Local First AI - what’s missing
AI is currently primarily available through the cloud. It’s currently cloud-first, the source of truth of the application living in the cloud and the browser being a mere interface. But what if it starts with the browser and the device? What if we have local-first AI?
AI is becoming more accessible thanks to ongoing efforts in downsizing models without sacrificing performance. OpenAI's GPT-4, for example, has an estimated massive 1.7 trillion parameters, requiring between 850GB to 6800GB of GPU memory to run. These requirements are currently too high for home computers or smartphones, making cloud platforms the go-to solution for running such models.
However, there's hope on the horizon. Recent models like the one from Mistral AI have shown that it's possible to achieve competitive performance with fewer parameters, as evidenced by their 7 billion parameter model outperforming the previously celebrated 14 billion parameter Llama model by Meta.
While these smaller models have yet to reach the performance levels of GPT-3.5 or GPT-4, the pace of improvement is encouraging. The cloud may offer vast scalability but presents privacy concerns, especially for regulated or sensitive applications. Here, on-device AI shines with its promise of privacy and low latency, a potential recognized by tech giants like Apple, investing heavily in their M1/M2 chips to advance on-device AI capabilities.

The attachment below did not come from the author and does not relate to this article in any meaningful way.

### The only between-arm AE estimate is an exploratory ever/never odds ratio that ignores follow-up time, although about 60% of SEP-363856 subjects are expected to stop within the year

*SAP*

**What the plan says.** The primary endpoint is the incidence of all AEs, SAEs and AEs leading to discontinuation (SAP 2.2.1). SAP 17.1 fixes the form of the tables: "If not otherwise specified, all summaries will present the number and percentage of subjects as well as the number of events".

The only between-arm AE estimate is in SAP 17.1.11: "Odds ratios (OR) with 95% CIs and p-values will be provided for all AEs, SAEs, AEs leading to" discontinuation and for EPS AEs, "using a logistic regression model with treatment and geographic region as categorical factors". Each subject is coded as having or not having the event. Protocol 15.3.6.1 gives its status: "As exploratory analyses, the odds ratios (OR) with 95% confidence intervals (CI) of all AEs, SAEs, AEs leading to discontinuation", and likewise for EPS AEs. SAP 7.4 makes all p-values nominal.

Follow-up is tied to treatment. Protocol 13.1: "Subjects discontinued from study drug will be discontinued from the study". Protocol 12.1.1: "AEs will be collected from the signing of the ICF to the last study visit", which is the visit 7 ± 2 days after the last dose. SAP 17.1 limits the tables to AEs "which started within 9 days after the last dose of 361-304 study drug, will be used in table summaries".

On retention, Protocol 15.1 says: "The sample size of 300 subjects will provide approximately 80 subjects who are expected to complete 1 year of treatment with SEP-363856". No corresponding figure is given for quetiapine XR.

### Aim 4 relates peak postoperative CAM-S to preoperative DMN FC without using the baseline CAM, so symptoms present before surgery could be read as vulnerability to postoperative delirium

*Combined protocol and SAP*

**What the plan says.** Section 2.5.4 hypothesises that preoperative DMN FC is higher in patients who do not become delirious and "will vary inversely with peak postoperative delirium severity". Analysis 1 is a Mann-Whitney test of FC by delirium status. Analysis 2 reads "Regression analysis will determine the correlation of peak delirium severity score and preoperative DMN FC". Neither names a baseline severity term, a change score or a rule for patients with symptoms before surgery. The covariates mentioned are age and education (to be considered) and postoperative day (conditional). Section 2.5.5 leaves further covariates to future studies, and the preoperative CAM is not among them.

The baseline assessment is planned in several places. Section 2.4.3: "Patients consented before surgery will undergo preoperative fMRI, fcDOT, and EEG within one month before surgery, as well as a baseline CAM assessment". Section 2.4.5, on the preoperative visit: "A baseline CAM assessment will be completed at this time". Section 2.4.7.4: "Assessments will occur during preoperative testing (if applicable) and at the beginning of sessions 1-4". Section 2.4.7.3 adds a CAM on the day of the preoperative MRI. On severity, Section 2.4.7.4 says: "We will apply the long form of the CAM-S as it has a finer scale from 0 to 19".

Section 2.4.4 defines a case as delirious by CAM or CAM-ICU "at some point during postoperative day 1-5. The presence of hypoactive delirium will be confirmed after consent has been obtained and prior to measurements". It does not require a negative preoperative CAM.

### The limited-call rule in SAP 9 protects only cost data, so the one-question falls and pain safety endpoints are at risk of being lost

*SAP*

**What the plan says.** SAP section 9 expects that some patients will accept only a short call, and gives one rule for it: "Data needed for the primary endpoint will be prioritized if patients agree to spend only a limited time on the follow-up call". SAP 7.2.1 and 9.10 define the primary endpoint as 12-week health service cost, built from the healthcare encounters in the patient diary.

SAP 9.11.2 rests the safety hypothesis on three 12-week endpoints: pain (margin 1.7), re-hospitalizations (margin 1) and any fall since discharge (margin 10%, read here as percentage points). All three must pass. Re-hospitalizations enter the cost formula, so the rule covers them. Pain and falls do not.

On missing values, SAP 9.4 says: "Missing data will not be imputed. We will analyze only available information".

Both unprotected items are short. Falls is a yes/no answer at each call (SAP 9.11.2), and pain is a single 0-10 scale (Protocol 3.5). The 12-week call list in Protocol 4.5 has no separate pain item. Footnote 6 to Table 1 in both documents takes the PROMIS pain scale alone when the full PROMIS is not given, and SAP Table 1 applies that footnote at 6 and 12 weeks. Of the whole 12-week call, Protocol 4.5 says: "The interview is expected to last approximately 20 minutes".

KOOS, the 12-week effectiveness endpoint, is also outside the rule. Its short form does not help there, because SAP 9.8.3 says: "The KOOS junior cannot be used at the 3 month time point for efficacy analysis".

To bring the rich, interactive experience provided by ChatGPT to devices without relying on the cloud, what’s missing:
AI Chip and Language Model (LLM) Development: Rapid advancements in chip technology and language model development are crucial for more powerful AI models to fit on devices without losing performance.
Internet Browsing: Our computers are already adept at browsing the internet, but for instance, performing a request to google.com from a website doesn’t work due to security restrictions like Cross-Origin Resource Sharing (CORS). As the use of language models and intelligent agents grows, revisiting these security design decisions in browsers might be necessary.
Code Interpretation: Platforms like Stackblitz have shown that running various programming languages in the browser is feasible, which bodes well for on-device AI.
In summary, the strides being made in developing smaller models are bringing us closer to the day when on-device AI becomes a viable alternative for the masses. This shift could not only provide users with enhanced privacy and lower latency but also change the narrative on whether the cloud-based platforms like OpenAI will remain the preferred choice, or if open-source, on-device alternatives will gain traction.